Meanwhile, enter some would-be college freshmen. Jennifer Dupree and her friend, Maya, are headed to Boggy Creek for a little rest and relaxation. Jennifer is actually coming to lay the past to rest. Her fathered lived in Boggy Creek until he met his maker in a freak accident (or did he? We're never told what exactly happened to her old man). Unbeknownst to Jennifer, Maya has planned to make this a partying weekend, and thus the scene is set. Now the question becomes: Will Jennifer and friends survive their week in the wilds of Boggy Creek, or will they become meat for the beast?

Let me start off by saying Boggy Creek, The Legend is True is not a great book, but it is well written (barring a few errors that I'll get to later), and it is fun. I mean, it's Bigfoot; what's not to like? Given the length of the novella (a mere 120 pages), it's perfect for a lazy Saturday afternoon in front of the fireplace. Notice I say afternoon. If you live in the city with not a tree in sight, feel free to curl up in bed at night, but if you, like me, live in or near a wooded area, it's best to read this during daylight hours. The scare factor isn't high, but the suspense is there. The authors have the ability to draw you into the story, so much so that you'll be jumping at those unexplained sounds outside. Is that really a branch scratching at the window, or something else?

The cast of characters in Boggy Creek, The Legend is True is your typical slasher fare: creepy neighbor, gruff sheriff, inept deputy, partying coeds, and a host of cannon fodder. Regardless of their role, the authors treat them all with the same attention to detail, fleshing them out and making them real. They give that same attention to his scenic descriptions as well, fully realizing the locales, thereby making it so easy for the reader to lose him- or herself in the narrative.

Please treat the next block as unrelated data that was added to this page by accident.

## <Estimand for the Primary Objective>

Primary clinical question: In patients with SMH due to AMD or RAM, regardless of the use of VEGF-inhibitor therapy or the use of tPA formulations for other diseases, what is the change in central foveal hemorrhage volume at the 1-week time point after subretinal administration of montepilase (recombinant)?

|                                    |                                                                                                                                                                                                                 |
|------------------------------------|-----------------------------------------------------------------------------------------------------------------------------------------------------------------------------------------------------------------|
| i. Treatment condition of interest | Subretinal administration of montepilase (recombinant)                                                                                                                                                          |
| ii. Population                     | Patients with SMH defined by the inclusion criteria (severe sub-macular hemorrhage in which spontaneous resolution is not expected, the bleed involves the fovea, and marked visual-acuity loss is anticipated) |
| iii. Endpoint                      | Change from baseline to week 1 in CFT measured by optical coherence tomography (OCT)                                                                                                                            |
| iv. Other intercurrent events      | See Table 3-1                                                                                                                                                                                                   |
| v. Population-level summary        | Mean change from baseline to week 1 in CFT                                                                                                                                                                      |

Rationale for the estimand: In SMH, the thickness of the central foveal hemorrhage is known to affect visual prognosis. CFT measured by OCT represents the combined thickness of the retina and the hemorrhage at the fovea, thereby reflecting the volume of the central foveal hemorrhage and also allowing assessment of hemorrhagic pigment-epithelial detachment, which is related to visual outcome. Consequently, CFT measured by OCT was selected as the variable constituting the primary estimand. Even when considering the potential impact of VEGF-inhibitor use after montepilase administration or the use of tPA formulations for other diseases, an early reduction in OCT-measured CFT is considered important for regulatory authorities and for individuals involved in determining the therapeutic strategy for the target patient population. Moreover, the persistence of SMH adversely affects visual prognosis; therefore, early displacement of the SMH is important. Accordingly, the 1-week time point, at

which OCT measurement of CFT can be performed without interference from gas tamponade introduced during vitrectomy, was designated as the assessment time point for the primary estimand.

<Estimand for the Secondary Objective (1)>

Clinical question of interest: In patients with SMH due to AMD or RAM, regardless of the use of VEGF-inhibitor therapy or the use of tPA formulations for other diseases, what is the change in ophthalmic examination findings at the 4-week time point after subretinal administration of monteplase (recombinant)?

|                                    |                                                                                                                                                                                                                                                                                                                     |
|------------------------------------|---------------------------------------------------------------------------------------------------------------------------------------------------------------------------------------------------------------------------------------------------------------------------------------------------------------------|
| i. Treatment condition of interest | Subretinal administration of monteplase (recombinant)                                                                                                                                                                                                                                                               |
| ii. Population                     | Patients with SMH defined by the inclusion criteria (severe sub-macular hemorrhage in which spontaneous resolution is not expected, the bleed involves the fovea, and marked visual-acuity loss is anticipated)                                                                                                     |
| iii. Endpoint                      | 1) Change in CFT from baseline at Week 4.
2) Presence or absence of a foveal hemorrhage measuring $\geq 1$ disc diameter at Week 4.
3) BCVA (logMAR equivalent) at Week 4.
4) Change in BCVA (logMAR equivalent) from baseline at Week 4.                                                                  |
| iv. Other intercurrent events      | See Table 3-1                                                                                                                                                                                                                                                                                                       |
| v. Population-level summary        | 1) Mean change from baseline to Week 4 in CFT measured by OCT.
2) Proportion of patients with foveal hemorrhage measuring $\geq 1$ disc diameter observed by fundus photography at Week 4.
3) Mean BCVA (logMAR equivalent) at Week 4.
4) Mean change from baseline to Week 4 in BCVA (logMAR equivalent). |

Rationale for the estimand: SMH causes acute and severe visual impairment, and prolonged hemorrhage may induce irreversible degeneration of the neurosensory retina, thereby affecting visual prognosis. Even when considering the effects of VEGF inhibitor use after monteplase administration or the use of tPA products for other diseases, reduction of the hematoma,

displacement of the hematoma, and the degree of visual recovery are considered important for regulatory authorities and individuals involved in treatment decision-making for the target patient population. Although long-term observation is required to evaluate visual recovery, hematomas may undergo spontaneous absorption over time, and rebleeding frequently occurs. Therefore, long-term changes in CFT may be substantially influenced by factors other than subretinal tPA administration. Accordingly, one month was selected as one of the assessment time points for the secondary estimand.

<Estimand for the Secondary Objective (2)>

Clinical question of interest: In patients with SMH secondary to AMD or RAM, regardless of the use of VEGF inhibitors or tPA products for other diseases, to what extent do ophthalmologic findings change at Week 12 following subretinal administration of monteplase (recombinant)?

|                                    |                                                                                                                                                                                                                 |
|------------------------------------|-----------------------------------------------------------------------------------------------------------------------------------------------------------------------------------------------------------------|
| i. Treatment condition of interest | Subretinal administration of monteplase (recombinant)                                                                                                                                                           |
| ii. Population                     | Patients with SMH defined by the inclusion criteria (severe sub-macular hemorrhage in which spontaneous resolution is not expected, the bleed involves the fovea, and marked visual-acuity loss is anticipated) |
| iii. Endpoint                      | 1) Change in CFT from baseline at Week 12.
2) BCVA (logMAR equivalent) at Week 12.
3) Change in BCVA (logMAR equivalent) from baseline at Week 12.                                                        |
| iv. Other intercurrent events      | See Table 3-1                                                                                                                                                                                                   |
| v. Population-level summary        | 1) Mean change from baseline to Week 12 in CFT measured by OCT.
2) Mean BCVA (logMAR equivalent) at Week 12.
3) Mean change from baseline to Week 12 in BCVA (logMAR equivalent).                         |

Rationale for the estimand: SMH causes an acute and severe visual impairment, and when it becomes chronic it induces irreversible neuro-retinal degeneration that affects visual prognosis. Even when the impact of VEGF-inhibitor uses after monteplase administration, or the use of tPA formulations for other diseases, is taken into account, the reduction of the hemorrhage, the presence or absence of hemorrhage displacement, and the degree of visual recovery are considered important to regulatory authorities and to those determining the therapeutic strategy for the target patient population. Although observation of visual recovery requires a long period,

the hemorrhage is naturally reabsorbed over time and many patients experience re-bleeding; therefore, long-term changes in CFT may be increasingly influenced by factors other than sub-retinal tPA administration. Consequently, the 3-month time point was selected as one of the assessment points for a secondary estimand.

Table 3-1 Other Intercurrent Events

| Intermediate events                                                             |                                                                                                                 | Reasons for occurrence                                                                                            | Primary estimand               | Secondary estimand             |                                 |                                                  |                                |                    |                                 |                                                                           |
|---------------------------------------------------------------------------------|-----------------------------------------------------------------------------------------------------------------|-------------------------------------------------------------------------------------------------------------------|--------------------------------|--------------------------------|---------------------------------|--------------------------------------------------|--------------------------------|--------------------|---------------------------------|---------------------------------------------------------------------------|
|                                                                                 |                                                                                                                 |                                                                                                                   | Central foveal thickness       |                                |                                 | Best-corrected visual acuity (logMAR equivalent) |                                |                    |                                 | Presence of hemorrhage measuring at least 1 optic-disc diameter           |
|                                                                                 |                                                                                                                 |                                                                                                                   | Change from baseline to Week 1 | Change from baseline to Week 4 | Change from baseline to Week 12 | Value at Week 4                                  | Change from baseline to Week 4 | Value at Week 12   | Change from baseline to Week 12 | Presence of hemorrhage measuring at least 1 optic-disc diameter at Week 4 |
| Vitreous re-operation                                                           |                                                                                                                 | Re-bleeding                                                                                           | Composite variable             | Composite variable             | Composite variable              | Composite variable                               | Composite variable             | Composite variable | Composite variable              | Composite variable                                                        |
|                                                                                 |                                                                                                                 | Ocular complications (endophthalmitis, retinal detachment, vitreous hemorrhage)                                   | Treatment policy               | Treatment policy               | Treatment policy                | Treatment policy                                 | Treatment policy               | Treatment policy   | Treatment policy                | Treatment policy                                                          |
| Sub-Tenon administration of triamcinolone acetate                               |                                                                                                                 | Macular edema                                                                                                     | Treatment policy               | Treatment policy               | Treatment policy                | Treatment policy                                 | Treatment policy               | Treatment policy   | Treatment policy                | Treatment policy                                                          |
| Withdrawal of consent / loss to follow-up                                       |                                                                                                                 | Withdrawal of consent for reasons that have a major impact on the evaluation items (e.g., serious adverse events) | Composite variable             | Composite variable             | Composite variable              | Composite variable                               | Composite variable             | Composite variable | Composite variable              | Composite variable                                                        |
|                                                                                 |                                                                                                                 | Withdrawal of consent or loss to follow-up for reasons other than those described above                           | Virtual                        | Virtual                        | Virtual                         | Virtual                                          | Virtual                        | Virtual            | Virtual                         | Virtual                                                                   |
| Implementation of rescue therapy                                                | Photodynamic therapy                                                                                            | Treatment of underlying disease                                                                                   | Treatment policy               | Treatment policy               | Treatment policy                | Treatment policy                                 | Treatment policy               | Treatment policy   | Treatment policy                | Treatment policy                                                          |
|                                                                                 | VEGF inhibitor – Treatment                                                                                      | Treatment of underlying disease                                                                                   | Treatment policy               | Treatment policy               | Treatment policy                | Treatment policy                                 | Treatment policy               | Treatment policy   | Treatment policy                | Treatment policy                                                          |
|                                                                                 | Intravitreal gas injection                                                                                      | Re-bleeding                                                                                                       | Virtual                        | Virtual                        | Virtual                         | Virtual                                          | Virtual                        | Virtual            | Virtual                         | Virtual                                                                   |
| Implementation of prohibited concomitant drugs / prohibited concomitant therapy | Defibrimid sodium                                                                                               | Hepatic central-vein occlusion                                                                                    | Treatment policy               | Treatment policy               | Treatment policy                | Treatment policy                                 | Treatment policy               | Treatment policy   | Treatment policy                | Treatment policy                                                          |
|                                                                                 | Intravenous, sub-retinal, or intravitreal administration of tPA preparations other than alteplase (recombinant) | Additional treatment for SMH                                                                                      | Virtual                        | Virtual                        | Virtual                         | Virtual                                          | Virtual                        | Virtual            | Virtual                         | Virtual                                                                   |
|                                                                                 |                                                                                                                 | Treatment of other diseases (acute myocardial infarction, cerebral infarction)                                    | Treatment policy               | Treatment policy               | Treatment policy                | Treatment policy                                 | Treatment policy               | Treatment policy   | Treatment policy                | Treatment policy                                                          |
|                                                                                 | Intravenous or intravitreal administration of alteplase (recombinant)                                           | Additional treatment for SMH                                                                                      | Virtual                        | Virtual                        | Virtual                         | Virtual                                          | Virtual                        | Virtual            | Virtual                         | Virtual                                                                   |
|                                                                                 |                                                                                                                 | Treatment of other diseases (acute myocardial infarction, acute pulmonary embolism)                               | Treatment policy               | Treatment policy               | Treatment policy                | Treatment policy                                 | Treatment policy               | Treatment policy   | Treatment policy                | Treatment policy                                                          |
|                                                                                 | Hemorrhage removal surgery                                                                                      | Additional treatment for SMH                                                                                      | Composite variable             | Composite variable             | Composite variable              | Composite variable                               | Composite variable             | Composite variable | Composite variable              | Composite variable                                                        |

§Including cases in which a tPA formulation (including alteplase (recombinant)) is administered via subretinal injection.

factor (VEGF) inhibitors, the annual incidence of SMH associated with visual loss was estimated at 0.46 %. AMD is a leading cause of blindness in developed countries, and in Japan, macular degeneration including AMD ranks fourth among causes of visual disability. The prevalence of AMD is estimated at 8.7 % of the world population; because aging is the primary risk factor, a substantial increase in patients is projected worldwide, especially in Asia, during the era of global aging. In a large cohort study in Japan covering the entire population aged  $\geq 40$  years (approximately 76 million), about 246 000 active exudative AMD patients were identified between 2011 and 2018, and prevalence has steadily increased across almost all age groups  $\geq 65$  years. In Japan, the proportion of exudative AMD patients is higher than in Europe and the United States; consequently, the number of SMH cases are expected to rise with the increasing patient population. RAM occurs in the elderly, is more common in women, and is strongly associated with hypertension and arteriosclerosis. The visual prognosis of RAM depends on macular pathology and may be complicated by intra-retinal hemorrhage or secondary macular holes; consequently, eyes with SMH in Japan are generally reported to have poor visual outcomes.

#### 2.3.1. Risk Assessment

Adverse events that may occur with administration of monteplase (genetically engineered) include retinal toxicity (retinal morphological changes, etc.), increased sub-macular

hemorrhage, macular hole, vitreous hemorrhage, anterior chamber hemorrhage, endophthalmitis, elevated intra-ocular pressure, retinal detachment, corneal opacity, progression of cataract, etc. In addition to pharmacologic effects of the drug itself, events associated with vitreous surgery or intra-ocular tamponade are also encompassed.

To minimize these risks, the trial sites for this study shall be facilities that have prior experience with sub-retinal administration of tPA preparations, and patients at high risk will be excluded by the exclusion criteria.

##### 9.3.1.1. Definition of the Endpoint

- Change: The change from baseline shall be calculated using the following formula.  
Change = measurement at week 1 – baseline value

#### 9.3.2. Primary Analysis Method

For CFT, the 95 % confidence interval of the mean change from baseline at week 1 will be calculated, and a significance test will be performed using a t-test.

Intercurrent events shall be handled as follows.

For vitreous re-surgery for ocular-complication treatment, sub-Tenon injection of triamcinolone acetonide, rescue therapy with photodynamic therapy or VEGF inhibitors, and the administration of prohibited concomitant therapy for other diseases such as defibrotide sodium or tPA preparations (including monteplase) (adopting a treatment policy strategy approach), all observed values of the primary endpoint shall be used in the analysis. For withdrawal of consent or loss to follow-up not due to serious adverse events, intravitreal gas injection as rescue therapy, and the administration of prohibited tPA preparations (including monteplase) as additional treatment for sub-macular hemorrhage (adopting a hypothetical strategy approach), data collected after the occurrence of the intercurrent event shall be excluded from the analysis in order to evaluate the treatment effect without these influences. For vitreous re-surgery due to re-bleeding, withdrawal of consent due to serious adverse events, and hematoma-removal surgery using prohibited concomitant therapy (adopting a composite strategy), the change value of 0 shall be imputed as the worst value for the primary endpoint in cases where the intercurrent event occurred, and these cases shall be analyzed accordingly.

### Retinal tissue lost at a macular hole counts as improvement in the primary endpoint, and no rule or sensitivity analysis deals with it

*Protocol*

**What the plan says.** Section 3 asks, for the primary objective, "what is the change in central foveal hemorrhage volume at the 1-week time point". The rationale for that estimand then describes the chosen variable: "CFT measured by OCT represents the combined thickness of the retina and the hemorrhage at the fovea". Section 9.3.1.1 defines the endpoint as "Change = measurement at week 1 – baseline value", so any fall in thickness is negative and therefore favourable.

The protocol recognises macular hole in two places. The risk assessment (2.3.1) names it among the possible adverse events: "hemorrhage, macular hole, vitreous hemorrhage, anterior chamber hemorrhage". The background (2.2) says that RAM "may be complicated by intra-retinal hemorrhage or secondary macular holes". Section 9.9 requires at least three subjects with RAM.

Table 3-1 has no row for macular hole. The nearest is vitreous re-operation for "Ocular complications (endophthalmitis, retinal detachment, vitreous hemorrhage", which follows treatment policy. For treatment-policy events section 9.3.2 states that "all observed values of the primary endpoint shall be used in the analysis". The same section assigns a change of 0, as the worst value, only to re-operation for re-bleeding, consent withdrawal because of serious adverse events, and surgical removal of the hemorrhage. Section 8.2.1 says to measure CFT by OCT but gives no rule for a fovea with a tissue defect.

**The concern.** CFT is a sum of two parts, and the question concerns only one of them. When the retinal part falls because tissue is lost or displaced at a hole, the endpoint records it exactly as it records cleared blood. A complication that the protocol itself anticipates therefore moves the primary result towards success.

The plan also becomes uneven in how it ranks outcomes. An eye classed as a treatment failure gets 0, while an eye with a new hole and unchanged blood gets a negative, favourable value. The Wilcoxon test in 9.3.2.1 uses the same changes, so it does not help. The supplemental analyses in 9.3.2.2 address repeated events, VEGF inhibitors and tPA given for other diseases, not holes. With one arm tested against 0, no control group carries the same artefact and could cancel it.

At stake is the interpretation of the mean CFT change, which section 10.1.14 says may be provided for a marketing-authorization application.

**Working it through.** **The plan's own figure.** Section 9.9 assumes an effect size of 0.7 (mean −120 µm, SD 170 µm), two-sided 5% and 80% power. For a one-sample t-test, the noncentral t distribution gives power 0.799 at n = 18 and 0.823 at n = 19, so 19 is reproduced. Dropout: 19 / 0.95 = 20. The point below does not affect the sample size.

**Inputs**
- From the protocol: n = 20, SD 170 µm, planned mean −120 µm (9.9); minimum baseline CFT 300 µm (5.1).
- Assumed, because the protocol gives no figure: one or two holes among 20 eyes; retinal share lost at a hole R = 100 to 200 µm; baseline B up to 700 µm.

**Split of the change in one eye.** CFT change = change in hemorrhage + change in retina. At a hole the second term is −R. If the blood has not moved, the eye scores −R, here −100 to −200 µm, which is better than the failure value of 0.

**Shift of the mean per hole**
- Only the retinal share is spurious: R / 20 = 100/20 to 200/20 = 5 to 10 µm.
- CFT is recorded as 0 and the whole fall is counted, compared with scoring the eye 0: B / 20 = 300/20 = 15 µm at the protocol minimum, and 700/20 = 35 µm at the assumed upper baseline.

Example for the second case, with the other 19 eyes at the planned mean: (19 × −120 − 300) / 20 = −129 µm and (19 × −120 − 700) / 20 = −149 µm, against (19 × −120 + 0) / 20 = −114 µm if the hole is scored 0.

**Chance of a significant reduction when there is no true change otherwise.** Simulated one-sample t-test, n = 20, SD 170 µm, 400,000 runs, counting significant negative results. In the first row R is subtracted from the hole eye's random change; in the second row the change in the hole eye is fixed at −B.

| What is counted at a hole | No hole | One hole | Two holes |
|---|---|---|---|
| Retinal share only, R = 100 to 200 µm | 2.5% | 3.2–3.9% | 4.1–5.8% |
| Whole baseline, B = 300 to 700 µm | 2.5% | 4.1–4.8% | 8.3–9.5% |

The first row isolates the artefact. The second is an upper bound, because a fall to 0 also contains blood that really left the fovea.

For all the pluses in this novella that make it a fun read, there are a few glaring errors that were enough to jolt me out of the story and had me flipping back to double check to see if I had misread something. In the very beginning — remember Casey and his girlfriend? — the couple is sitting in the front seat of his pickup. Yet a few paragraphs in, the monster leans into the car. Wait a minute? Didn't you just say they were in a pickup truck? OOPS! (Bad editor!) When Jennifer arrives in town, she and Maya pass a sign that says, "Boggy Creek, Texas. Population 406." Later on when the sign is passed, it reads, "Boggy Creak, Texas. Population 421." Whoa! Wait just a cotton pickin' minute! Was there a baby boom within the past 24 hours or so? And is the highway department that much on top of things that they were out there putting up a new sign so quickly? (Very bad editor!) And a little later on, when Jennifer meets the creepy neighbor, he says his name is Dustin Long, but two chapters later, during a flashback, he name is Dustin O'Brien. (Very, very bad editor!) Yeah, he may have given her an assumed name, but if he is supposed to be concerned for the girl's well-being, especially after what happened to his wife, why lie? More importantly, we aren't told that he lied. The average reader might not notice these things, but to me they were glaringly obvious and enough to break the flow of the story. There were a few other things that I can't recall at the moment, which means they weren't enough to knock me out of the narrative.